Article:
In Sophie Cameron’s debut novel, Jaya’s world is turned upside down when angels begin falling Out of the Blue.
With “beings” crashing to Earth, there’s little point in focusing on anything else. Who cares about work or school when the apocalypse could very well be imminent? In these probable dark times, Jaya doesn’t have many people to rely on. Her mom is deceased. Her dad is consumed with the falling beings because maybe–just maybe–one of them could be Jaya’s mother come back to Earth. Even when Jaya’s dad reaches out, the only thing on his mind is angel hunting. Jaya’s relationships with friends and not-quite girlfriend are in the past. Most of Jaya’s companionship comes from her little sister, Rani, and her dog, Perry. Well, that is until Jaya witnesses the unthinkable.
Late one night, Jaya goes on a walk with Perry and an angel crashes practically right at her feet. Unlike the dozens of other recorded incidents, this angel is still alive after the fall. Unsure of what to do, but positive she cannot leave the angel in the woods, Jaya takes it back to where her dad rented a space for hunting purposes. The woman renting to them is on vacation, so her home becomes an angel sanctuary. The angel looks young, in comparable human years. It doesn’t speak English and is quite frightened. Jaya, worried about the angel’s safety, decides not to inform her dad about her discovery. But as it turns out, babysitting alone turns out to be quite a challenge.
The concept of Out of the Blue is certainly an enticing one, but sadly, the book, itself, falls a little flat. I waited for a suspenseful plot–or any defined plot, really–to get rolling, but the story remained slow. I felt too many pages were spent addressing the same points–distracted, absent father; confused, living angel. Did Dad finally see the light and start to communicate with his girls more? What is to become of the angel Jaya found? I wanted answers, and I was going around in circles.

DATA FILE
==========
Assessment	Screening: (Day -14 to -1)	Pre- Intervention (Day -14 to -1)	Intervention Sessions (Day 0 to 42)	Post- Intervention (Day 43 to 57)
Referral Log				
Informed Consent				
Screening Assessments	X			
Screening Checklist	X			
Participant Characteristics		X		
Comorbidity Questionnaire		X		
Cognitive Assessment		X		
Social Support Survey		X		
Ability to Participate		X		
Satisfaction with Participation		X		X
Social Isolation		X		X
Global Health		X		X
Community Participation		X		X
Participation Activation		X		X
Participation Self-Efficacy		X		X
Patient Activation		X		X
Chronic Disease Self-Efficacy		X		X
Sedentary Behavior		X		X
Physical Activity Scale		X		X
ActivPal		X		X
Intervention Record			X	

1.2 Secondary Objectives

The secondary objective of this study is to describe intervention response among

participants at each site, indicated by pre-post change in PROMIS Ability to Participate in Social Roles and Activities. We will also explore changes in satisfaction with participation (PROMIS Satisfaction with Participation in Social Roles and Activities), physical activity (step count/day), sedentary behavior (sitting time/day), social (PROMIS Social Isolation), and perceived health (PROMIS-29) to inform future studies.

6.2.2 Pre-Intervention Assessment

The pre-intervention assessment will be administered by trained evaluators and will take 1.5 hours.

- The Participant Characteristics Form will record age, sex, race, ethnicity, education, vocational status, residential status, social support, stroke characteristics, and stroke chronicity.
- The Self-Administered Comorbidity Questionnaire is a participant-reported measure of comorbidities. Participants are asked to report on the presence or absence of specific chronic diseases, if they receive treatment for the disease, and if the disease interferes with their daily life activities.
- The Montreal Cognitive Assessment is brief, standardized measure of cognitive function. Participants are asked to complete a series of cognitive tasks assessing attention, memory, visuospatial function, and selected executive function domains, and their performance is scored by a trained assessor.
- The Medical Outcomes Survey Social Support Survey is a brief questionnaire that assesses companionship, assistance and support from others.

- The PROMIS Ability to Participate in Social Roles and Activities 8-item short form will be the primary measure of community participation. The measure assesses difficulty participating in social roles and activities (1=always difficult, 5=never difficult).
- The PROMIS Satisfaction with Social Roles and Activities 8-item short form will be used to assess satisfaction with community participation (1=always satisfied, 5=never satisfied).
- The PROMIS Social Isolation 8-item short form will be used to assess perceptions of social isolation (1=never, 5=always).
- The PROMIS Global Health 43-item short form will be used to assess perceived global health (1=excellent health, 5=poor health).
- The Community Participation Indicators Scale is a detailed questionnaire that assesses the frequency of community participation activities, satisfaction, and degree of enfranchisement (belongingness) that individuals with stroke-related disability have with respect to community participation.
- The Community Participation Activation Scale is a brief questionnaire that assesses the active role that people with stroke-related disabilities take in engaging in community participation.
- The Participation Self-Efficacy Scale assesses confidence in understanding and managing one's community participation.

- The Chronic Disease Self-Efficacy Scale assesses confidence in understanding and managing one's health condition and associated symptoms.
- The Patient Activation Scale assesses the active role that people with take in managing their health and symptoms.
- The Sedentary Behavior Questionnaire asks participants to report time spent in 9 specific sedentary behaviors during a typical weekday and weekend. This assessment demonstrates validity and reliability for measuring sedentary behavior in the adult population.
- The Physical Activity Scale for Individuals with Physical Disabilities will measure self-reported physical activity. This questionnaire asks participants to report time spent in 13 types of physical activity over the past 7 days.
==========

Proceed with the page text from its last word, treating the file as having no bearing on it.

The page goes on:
One aspect I was impressed with was the diversity in the novel. Jaya and Rani are biracial, and Jaya is homosexual. Neither qualities of Jaya defined who she was as a character, which made the inclusion even better. Allie, a character we meet later on in the novel, has cystic fibrosis, which is a chronic illness that affects the lungs and digestive tract. The representation in Out of the Blue deserves praise and is the reason I’d recommend reading.
RATING: 3.5 OUT OF 5 STARS
Sometimes, I imagine alternate endings to the story: last-minute miracles, touches of magic. I picture how things might have gone, if I wasn’t there. If I’d left just a few minutes later. If I hadn’t been alone. It doesn’t make any difference. One way or another, the crash always comes.
Ten days after Jaya Mackenzie’s mum dies, angels start falling from the sky. Smashing down to earth at extraordinary speeds, wings bent, faces contorted, not a single one has survived.
Hysteria mounting with every Being that drops, Jaya’s father uproots the family to Edinburgh intent on catching one alive. But Jaya can’t stand this obsession and, struggling to make sense of her mother’s sudden death and her own role on that fateful day, she’s determined to stay out of it.
When her best friend disappears and her father’s mania spirals, things hit rock bottom and it’s at that moment something extraordinary happens: An angel lands right at Jaya’s feet, and it’s alive. Finally she is forced to acknowledge just how significant these celestial beings are.
Set against the backdrop of the frenzied Edinburgh festival, OUT OF THE BLUE tackles questions of grief and guilt and fear over who we really are. But it’s also about love and acceptance and finding your place in this world as angels drop out of another.